16. Radioiodine therapy effects on offspring of patients with differentiated thyroid carcinoma

    International Nuclear Information System (INIS)

    Radioiodine therapy has attained a significant role in the treatment of differentiated thyroid cancer. The literature addressing possible secondary effects of 131 I is limited, although there has been increasingly interest in this field. A more comprehensive understanding of the mutagenic effects of radiation on the offspring of women exposed to 131 I is mandatory in view of the possibility of occurrence of miscarriages, congenital abnormalities and malignancies in these children. In this review, we found that many reports on safety of this type of treatment in female patients in reproductive age recommend that pregnancy should be avoided for at least one year after therapeutic administration of radioiodine. (author)

  17. Recombinant human thyrotropin-stimulated radioiodine therapy of nodular goiter allows major reduction of the radiation burden with retained efficacy

    DEFF Research Database (Denmark)

    Fast, Søren; Hegedüs, Laszlo; Grupe, Peter; Nielsen, Viveque Egsgaard; Bluhme, Christa; Bastholt, Lars; Bonnema, Steen Joop

    2010-01-01

    Context and Objective: Stimulation with recombinant human TSH (rhTSH) before radioiodine ((131)I) therapy augments goiter volume reduction (GVR). Observations indicate that rhTSH has a preconditioning effect beyond increasing thyroid (131)I uptake. We test the hypothesis that an equivalent GVR...... might be obtained by an absorbed thyroid dose well below what has been used previously. Patients and Design: In a double-blinded setup, 90 patients (78 women; median age, 52 yr; range, 22-83) with a nontoxic nodular goiter (median size, 63 ml; range, 25-379 ml) were randomized to either 0.1 mg rhTSH (n......-3530) in the placebo group (70% reduction, P < 0.0001). According to the official radiation regulation, hospitalization was required in 14 patients in the placebo group vs. one patient in the rhTSH group (P < 0.0001). In both groups, goiter-related symptoms were effectively relieved in the majority of...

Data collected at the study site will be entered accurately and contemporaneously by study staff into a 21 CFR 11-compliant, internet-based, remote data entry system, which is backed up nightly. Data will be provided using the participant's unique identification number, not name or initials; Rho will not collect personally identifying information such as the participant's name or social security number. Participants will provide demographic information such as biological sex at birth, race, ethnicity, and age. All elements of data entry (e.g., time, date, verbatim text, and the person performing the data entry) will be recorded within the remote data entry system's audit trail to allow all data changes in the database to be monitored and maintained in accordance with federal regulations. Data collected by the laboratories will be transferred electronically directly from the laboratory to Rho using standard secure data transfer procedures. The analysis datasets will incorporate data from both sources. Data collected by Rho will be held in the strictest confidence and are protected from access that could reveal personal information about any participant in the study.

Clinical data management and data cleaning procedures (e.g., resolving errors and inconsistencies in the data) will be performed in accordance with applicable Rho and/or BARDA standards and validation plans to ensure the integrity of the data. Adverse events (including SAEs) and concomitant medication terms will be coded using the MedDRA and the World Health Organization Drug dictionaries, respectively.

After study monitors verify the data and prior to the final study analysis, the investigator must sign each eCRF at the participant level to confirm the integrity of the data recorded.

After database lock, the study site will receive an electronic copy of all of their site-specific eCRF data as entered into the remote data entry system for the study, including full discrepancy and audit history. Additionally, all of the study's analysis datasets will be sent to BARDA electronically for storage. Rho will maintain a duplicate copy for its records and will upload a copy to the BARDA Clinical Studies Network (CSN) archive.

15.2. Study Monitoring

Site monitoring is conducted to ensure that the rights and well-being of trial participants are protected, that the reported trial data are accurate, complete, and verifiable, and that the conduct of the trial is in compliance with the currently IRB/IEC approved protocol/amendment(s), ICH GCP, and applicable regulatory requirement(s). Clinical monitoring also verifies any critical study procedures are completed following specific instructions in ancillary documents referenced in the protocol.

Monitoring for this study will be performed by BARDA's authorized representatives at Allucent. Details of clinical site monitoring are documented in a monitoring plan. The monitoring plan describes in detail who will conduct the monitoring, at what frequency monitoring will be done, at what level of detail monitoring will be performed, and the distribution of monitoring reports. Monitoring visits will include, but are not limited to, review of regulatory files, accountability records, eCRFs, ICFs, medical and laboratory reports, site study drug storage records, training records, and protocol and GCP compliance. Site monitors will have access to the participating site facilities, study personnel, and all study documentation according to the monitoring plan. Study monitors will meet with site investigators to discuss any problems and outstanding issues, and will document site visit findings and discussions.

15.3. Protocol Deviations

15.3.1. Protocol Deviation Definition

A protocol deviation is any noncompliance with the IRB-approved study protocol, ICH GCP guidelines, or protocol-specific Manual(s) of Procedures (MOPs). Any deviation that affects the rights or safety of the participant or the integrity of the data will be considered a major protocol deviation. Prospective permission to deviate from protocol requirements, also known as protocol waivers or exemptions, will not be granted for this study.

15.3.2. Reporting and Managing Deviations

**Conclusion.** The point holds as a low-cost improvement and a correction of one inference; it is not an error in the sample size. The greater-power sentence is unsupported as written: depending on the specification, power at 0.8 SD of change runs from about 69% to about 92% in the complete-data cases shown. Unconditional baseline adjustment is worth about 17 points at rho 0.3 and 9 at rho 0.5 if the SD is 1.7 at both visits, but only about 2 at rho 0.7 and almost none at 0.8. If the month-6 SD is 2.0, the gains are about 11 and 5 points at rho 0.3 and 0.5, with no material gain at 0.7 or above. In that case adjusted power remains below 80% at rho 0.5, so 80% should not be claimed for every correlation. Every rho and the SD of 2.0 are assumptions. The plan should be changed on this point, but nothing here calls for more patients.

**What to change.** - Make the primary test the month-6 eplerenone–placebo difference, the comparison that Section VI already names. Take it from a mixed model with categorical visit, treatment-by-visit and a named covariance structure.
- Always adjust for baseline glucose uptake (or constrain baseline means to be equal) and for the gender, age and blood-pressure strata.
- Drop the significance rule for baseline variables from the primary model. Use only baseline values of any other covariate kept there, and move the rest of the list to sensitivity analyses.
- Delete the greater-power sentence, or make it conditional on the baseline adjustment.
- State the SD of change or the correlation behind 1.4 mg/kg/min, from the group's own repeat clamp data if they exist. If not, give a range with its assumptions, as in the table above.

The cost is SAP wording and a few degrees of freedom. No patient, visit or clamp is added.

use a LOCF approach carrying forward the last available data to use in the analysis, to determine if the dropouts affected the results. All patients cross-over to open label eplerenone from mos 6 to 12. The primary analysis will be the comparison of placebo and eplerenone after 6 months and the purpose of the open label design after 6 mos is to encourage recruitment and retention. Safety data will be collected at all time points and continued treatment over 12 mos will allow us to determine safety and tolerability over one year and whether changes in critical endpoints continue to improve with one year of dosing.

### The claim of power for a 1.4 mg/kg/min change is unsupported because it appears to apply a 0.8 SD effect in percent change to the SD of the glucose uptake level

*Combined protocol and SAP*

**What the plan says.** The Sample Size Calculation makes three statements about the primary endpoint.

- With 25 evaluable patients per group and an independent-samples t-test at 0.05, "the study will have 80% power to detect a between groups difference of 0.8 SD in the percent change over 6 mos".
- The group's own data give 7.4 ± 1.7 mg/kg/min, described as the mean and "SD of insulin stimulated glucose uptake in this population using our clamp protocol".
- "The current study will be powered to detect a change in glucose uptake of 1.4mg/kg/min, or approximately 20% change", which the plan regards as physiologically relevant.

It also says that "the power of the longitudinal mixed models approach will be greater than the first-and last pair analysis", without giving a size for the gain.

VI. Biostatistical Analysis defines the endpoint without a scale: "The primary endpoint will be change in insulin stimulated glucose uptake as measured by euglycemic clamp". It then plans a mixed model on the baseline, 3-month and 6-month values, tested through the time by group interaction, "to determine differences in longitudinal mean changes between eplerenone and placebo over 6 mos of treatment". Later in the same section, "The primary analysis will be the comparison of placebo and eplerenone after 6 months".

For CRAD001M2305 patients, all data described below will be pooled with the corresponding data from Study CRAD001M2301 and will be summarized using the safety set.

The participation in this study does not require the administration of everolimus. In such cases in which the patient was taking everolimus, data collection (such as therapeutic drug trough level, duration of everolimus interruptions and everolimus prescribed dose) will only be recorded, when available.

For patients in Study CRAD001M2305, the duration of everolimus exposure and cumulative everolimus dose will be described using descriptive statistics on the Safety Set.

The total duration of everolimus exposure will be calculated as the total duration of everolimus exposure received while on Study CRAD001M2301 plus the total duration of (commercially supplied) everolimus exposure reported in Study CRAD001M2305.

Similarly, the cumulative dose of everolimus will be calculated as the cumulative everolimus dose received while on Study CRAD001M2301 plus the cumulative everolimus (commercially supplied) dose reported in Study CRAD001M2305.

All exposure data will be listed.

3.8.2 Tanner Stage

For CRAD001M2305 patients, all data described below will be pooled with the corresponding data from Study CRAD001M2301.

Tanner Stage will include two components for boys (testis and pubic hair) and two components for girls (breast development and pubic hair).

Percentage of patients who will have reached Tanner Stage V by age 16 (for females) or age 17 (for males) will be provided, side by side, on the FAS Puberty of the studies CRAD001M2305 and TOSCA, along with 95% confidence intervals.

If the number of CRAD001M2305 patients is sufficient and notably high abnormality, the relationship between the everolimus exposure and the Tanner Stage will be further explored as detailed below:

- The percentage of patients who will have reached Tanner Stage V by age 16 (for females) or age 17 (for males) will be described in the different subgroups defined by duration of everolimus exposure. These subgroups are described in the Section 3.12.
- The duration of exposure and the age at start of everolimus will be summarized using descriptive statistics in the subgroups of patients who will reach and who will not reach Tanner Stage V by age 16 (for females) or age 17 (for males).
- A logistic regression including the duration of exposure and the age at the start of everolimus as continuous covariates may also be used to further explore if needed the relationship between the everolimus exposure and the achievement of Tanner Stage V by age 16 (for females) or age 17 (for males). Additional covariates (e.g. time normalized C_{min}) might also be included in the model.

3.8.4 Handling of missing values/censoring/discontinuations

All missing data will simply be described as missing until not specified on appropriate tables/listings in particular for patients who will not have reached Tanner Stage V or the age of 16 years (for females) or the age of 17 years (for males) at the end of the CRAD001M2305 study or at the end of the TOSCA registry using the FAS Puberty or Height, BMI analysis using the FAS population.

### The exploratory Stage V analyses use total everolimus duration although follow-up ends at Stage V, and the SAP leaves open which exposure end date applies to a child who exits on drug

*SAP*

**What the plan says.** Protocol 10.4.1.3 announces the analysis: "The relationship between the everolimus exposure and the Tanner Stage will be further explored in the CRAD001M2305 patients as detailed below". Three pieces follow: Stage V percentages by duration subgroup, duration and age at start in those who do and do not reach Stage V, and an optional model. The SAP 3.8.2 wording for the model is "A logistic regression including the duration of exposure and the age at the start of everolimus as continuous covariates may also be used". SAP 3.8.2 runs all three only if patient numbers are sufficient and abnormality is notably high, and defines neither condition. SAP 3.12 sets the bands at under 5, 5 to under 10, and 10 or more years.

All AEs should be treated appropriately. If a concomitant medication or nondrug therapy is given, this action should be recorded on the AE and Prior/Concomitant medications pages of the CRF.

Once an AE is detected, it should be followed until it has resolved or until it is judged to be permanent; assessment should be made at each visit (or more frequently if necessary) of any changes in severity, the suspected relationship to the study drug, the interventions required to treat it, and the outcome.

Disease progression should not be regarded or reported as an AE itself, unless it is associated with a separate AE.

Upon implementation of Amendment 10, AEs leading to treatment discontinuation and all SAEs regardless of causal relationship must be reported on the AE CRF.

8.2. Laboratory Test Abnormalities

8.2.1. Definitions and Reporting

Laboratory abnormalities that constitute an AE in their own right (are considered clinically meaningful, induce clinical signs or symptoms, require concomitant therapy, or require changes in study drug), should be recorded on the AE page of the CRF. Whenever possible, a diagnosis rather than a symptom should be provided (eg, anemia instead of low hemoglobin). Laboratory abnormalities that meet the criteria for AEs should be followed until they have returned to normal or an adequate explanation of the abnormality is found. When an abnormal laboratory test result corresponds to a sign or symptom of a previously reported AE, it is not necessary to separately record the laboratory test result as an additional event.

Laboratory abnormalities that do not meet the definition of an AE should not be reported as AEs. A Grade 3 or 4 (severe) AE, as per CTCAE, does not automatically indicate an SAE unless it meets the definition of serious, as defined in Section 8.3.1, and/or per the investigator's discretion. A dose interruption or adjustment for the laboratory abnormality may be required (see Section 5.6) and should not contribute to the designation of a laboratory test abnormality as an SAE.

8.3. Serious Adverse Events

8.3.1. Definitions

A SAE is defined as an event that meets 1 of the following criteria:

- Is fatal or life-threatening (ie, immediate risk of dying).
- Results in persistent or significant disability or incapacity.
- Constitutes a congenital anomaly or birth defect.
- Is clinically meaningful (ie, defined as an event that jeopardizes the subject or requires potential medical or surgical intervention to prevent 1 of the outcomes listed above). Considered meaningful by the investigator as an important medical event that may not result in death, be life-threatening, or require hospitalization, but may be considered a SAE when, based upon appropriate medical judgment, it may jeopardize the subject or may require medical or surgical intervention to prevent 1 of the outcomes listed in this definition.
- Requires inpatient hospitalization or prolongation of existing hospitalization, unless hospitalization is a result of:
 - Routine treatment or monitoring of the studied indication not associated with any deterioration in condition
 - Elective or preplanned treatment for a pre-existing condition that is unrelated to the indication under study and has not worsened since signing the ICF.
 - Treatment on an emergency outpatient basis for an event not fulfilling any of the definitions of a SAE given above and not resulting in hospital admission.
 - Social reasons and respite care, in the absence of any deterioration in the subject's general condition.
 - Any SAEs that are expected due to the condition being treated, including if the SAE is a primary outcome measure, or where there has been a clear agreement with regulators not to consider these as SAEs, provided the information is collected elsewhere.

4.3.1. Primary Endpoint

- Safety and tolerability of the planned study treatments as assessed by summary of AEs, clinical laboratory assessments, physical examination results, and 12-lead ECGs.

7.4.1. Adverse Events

18. Radioiodine therapy increases the risk of cerebrovascular events in hyperthyroid and euthyroid patients